Research suggests fasting can help men with Type 2 diabetes improve their glucose levels
10/16/2019 // Grace Olson // Views

Fasting can help men suffering from Type 2 diabetes improve their glucose levels, suggests researchers from the U.S. and Australia. Their study, which appeared in the journal Obesity, revealed fasting to be a novel alternative treatment for managing the disease.

According to the Centers for Disease Control and Preventionover 30 million Americans have diabetes, and up to 95 percent of these cases are Type 2 diabetes. Type 2 diabetes is a chronic condition marked by the body’s inability to respond to insulin. Insulin is a hormone that allows blood glucose to enter the cells of the body and be converted into energy. People with Type 2 diabetes have cells that resist insulin, which forces the body to produce more until it is unable to keep up. This leads to a rise in blood sugar levels. It is for that reason that individuals at risk of developing Type 2 diabetes are advised to limit their sugar intake.

A positive link between intermittent fasting and Type 2 diabetes

Intermittent fasting is the process of restricting the consumption of food and drinks within a set time period. Rather than a diet, intermittent fasting is more of a diet pattern.

Previous studies have shown that intermitten fasting is associated with various health benefits, such as weight loss and increased insulin sensitivity. The most common type of fasting hours is the 16:8 ratio, which means eating only within eight hours and fasting for the remaining 16 hours. Others fast for two days a week and normally eat for the rest.


The researchers in this study were particularly interested in how intermittent fasting improves glycemic control in men at risk of Type 2 diabetes. They wanted to assess whether a nine-hour time-restricted feeding (TRF) – early (TRFe, 8 a.m. to 5 p.m.) and delayed (TFRd, 12 p.m. to 9 p.m.) – can affect glucose tolerance.

For this study, the researchers gathered 15 individuals aged 30 to 70 who had an average BMI of 33.9 -- a value that indicates obesity. During the study, the participants were made to wear glucose monitors and accelerometers, which measure activity and sleep patterns, for a baseline period of seven days. The participants were also instructed to write down all the food and drinks they consumed.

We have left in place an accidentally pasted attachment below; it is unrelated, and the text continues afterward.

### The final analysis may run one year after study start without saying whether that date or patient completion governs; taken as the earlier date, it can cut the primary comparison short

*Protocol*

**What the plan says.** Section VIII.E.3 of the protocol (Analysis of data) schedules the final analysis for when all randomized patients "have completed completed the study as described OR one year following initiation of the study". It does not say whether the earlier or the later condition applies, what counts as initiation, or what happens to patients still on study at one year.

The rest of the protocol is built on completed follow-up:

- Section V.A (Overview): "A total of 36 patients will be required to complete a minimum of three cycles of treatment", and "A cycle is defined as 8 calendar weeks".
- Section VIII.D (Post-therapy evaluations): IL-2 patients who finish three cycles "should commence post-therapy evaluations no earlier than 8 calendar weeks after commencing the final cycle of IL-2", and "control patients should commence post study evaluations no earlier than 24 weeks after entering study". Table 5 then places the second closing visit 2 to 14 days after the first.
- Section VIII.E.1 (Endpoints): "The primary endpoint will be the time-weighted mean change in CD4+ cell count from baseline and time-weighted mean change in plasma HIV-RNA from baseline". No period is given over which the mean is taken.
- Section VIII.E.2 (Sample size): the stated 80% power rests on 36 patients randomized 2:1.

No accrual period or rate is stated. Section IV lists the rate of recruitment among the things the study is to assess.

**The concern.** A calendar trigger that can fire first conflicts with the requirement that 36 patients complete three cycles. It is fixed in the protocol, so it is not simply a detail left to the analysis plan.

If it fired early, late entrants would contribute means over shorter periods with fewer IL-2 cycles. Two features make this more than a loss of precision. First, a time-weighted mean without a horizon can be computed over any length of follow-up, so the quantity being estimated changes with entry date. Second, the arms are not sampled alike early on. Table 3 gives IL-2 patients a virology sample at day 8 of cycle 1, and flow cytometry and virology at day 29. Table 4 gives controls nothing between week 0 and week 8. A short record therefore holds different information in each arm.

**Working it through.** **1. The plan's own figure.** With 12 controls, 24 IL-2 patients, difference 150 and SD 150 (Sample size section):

The participants were then randomized to either TFRe or TFRd, with a two-week washout period. While they were asked to continue their daily activities, the researchers also instructed them to eat their usual diet within the hours specified for their group.

The researchers found that TRF improved the participants’ glucose control. Whether they ate in the morning or late afternoon did not make any difference, which suggested that intermittent fasting can reduce HbA1c and lower insulin dependence. HbA1c is a biomarker used to test for diabetes, while a lowered insulin dependence indicates improved blood sugar control. (Related: Can mulberry treat diabetes?)

The researchers concluded that intermittent fasting has potential health benefits that may prove useful not only for individuals at risk of Type 2 diabetes, but also for those with other chronic diseases. While more research is needed, people who are willing can try intermittent fasting for now to have a more disciplined and healthier lifestyle.

Learn about other natural ways to prevent or treat diabetes by visiting

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